by David Ross, 18 February 2001. Updated 28 June
Arzawa (pronounced ar-tzau-wa, perhaps later -va) was a small,
obscure kingdom in the western Anatolia of the Late Bronze Age. As
such, its importance in world history would appear to be limited.
However, in two articles, I
have attempted to build up interest in this obscure kingdom.
As I will show, Arzawa played a pivotal role in the birth of our
civilization, and is the best potential witness to the events
described in our oldest and greatest works of literature.
It also seems to be the unluckiest of ancient kingdoms. There
aren't many civilisations that are struck down by meteors. It also
appears to have underlaid a good part of the Atlantis legend (that
part which did not derive from Thera).
The history of Arzawa studies
Western Anatolia became known to archaeology in the nineteenth
century. In 1879 Professor Archibald Sayce linked the reliefs of the
Magnesia region in western Turkey to those of Yazilikaya in the
centre, and recognised that they both belonged to a pre-Greek
culture. In the following year, he announced that this culture
represented the 'lost Hittite empire' which Egyptian texts were then
bringing to light (James p. 256).
Arzawa itself was first detected in 1902 by the Norwegian
scholar J A Knudtzon - in Egypt. In 1887, the expedition at Tell
El-Amarna in Egypt had uncovered the diplomatic correspondence of
Pharaoh Amenhotep III and his son, Akhenaton. Two of these missives
were written in a hitherto unknown language. Although scholars could
read it, since the characters it used were standard Sumerian
cuneiform, no-one could understand it.
Knudtzon's great discovery was that the language "had an
apparent affinity with the Indo-European family of languages,"
(Gurney p 4-5). He was even able to identify the kingdom's name.
This language was promptly dubbed 'Arzawan', and was found to be
equivalent to tablet-fragments which E Chantre had acquired ten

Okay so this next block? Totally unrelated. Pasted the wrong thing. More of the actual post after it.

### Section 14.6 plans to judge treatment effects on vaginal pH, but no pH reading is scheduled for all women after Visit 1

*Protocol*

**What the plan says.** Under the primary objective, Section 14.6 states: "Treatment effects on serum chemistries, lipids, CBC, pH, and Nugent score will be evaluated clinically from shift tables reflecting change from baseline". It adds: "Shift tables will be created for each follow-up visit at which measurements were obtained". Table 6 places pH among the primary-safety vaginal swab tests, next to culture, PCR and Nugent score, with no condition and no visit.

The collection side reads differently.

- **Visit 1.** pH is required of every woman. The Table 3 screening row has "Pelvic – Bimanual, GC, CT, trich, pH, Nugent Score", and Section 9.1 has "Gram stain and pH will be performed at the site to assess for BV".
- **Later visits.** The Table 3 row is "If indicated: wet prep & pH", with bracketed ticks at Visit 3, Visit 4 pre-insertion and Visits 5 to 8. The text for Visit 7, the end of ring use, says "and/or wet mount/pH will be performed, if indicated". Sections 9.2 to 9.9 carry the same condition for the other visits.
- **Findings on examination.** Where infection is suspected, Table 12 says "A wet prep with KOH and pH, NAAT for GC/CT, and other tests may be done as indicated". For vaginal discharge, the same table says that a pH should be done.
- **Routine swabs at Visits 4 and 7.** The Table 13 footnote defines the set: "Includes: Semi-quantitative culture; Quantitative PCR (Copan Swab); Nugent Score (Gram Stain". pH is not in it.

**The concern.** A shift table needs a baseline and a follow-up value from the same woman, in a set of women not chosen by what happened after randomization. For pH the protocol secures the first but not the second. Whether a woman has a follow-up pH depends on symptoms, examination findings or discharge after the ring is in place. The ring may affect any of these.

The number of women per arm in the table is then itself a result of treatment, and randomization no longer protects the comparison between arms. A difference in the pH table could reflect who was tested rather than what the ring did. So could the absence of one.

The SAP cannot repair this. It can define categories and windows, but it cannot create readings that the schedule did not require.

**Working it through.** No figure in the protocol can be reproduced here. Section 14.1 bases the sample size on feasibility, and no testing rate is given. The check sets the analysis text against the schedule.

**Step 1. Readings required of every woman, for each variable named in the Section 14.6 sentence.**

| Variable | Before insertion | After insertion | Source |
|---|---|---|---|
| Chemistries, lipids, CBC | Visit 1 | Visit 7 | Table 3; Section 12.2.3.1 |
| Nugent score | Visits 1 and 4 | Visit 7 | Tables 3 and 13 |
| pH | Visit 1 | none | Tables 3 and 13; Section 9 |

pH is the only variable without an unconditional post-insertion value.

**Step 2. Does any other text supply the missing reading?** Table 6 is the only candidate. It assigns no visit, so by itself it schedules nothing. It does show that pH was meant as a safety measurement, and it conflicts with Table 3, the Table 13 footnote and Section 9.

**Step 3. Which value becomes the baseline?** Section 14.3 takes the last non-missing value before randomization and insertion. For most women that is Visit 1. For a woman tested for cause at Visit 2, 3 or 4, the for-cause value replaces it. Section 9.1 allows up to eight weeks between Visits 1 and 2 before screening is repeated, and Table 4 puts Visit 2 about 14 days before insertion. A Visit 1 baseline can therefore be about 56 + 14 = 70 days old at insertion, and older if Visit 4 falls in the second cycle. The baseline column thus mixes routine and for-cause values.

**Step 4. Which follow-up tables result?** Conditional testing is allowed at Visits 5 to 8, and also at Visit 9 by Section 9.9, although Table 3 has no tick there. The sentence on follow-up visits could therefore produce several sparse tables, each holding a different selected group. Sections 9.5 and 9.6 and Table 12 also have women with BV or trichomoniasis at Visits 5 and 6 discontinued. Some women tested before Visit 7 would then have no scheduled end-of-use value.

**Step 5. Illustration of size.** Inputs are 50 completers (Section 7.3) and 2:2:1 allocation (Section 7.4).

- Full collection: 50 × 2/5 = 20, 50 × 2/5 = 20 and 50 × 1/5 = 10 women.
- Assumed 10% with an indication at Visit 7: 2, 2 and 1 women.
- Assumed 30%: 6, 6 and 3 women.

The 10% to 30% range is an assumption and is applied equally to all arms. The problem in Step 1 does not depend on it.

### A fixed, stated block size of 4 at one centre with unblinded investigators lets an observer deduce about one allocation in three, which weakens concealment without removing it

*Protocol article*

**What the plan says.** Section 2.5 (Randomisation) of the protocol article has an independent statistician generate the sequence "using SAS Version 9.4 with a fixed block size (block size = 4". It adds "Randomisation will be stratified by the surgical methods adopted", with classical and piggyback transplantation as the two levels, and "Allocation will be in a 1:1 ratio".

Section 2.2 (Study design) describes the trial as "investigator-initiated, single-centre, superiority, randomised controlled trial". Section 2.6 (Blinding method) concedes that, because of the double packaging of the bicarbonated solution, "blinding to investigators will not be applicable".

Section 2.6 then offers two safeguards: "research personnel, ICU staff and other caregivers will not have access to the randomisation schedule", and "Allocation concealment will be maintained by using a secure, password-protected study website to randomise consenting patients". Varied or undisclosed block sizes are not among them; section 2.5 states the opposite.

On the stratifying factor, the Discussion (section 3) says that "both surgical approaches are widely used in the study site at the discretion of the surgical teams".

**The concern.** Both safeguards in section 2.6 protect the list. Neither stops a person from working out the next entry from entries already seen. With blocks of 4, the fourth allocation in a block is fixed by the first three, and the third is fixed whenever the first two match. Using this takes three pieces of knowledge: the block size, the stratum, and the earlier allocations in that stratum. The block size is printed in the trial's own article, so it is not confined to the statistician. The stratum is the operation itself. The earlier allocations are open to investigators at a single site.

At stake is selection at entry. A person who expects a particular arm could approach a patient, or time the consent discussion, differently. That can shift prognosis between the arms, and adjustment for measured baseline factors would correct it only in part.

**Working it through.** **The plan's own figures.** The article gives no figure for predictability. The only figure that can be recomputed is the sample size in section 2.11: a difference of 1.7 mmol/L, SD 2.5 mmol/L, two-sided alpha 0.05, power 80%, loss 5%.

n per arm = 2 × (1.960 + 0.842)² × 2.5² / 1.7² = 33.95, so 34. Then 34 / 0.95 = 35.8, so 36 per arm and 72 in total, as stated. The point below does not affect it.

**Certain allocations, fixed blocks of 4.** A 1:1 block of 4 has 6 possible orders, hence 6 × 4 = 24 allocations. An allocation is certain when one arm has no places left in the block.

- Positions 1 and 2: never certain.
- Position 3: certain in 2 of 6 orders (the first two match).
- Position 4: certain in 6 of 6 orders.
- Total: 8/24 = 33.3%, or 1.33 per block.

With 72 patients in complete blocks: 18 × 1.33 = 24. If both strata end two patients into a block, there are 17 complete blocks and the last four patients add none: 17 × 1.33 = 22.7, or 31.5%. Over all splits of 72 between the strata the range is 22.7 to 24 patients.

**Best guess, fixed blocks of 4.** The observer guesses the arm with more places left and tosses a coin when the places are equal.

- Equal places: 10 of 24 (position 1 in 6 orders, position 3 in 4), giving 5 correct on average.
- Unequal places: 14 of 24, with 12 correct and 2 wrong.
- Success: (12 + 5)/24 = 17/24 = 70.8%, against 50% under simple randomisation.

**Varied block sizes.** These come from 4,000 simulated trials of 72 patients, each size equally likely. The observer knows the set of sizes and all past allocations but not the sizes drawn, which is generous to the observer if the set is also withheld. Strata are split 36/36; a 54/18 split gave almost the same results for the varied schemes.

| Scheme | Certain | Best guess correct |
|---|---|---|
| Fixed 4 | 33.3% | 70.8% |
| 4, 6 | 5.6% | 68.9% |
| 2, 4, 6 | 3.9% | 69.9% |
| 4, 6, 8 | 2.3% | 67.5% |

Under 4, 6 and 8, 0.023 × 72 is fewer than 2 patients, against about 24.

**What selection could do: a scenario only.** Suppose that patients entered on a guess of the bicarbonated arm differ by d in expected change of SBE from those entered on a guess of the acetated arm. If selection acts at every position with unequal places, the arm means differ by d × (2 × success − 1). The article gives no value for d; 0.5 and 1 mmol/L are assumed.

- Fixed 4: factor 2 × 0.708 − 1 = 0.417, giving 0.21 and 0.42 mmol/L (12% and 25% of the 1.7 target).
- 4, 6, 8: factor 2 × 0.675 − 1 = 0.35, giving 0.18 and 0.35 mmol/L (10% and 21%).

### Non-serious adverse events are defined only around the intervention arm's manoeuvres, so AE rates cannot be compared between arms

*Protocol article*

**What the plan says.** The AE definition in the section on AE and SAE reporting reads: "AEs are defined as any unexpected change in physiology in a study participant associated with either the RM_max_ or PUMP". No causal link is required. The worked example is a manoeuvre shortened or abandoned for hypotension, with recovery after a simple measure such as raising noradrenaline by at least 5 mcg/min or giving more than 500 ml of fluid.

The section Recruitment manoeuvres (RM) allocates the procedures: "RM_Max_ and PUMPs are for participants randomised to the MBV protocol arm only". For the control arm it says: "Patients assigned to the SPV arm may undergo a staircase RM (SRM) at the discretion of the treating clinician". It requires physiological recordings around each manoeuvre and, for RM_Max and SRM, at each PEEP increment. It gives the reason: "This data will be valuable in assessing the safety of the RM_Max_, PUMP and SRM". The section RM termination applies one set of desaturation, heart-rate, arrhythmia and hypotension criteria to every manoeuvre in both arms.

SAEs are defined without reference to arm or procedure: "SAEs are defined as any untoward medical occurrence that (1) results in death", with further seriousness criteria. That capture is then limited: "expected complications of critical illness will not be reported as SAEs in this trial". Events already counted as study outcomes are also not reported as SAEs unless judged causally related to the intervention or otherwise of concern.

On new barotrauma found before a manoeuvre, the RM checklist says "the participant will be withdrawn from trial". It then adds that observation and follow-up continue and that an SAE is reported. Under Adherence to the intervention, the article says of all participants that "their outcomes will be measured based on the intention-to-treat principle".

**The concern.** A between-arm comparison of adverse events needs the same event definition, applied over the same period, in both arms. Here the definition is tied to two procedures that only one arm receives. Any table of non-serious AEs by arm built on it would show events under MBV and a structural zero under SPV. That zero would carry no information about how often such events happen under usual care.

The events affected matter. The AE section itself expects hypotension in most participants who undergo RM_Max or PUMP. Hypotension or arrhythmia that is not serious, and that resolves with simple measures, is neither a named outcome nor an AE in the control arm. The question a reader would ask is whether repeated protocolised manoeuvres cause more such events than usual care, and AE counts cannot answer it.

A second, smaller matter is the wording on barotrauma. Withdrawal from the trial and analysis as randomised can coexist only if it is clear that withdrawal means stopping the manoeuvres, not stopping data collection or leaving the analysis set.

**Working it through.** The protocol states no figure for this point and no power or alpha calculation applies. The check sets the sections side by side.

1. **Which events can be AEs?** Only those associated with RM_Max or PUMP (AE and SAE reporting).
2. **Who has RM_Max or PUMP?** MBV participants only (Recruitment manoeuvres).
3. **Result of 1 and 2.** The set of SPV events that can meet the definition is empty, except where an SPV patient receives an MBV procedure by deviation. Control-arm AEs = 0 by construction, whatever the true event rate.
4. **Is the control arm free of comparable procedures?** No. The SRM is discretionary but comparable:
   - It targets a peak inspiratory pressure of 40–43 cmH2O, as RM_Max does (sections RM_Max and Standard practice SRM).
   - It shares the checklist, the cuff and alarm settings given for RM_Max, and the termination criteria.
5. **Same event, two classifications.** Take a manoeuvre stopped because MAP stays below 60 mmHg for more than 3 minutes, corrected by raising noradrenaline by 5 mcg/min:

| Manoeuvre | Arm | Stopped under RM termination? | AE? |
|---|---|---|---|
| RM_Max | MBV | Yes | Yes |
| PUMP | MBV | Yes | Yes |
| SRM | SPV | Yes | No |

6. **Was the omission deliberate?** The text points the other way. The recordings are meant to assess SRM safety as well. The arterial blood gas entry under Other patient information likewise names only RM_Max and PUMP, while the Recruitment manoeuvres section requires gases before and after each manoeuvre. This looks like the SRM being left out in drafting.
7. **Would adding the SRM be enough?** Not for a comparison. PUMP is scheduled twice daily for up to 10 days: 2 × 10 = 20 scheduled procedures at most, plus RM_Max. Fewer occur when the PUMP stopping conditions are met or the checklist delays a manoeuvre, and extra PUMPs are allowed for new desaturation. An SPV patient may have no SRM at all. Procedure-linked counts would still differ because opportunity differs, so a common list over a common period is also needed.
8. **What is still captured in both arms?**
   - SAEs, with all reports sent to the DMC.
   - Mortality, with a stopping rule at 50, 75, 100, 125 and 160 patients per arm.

years prior, near the village of Boghazkoy in central Turkey (now 'Boghazkale';
I don't know why they changed the name).
Eventually, Dr Hugo Winkler (on behalf of the German Orient
Society) received the Ottoman Empire's consent to excavate Boghazkoy,
which he commenced in 1906. Immediately, he discovered an enormous
archive; and, in the next year, he published his preliminary report.
The site was in fact the capital of the empire of Hatti ('Hattusas'),
which the excavators equated with the 'Kheta' kingdom of the
Egyptian records. The newly uncovered language, meanwhile, was
renamed according to the Bible: 'Hittite'.
Since then, of course, we have discovered that both names,
Arzawan and Hittite, are inaccurate; the kings of Hatti called their
language Nesili, Nasili, and in one case Kanisumnili - '(K)neshian',
that which is spoken in (Ka)nesh[as], motherland of the dynasty.
Hattili more accurately describes the non-Indo-European language of
the Halys heartland. But either way, scholarly interest has been
directed toward the kingdom of Hatti, leaving Arzawa far behind it -
likely because no major Arzawan sites have been found yet.
However, records have been discovered throughout the Near East
about Arzawa, and some older records have been retranslated. A good
example of the latter is Ramesses III's account of the Sea Peoples
at Medinet Habu, discovered by Auguste Mariette in the early 1850s.
It lists a group of countries which the Sea Peoples destroyed - Hatti, Kode, Carchemish, Yereth, and Yeres (Drews). These latter
have been retranslated 'Arzawa' and 'Alasiya', respectively
Also, Recep Meriç of Dokuz Eylül University at Izmir has been
uncovering Late Bronze Age hill-forts along the Gediz valley of
western Turkey - built to defend against an eastern opponent,
presumably Hittite (James p 224). Through the diligence of
archaeologists, Arzawa is coming back.
The geography of Arzawa and of its neighbours
Relief of a captured soldier at Medinat Habu - one of the Sea
Peoples who also destroyed Arzawa
Arzawa is in Anatolia, to the west of the Hittite capital.
Beyond this, no-one knows its location; one must as yet rely upon
sketchy Hittite records. The same is true of the other western
The picture is clearing up, though. Some 1986 texts place a
number of kingdoms in the southern littoral of Anatolia. That pushes
the Lukka lands to classical Lycia and Arzawa in turn to the Ephesos
region. In 1998, J D Hawkins (Anatolian Studies Vol 48) deciphered a
relief of Tarkasnawa, last recorded king of Mira, near classical
Based on the celebrated 'Ahhiyawa problem' - whether Ahhiyawa
was in Mycenaean Greece or not - there have been numerous rival maps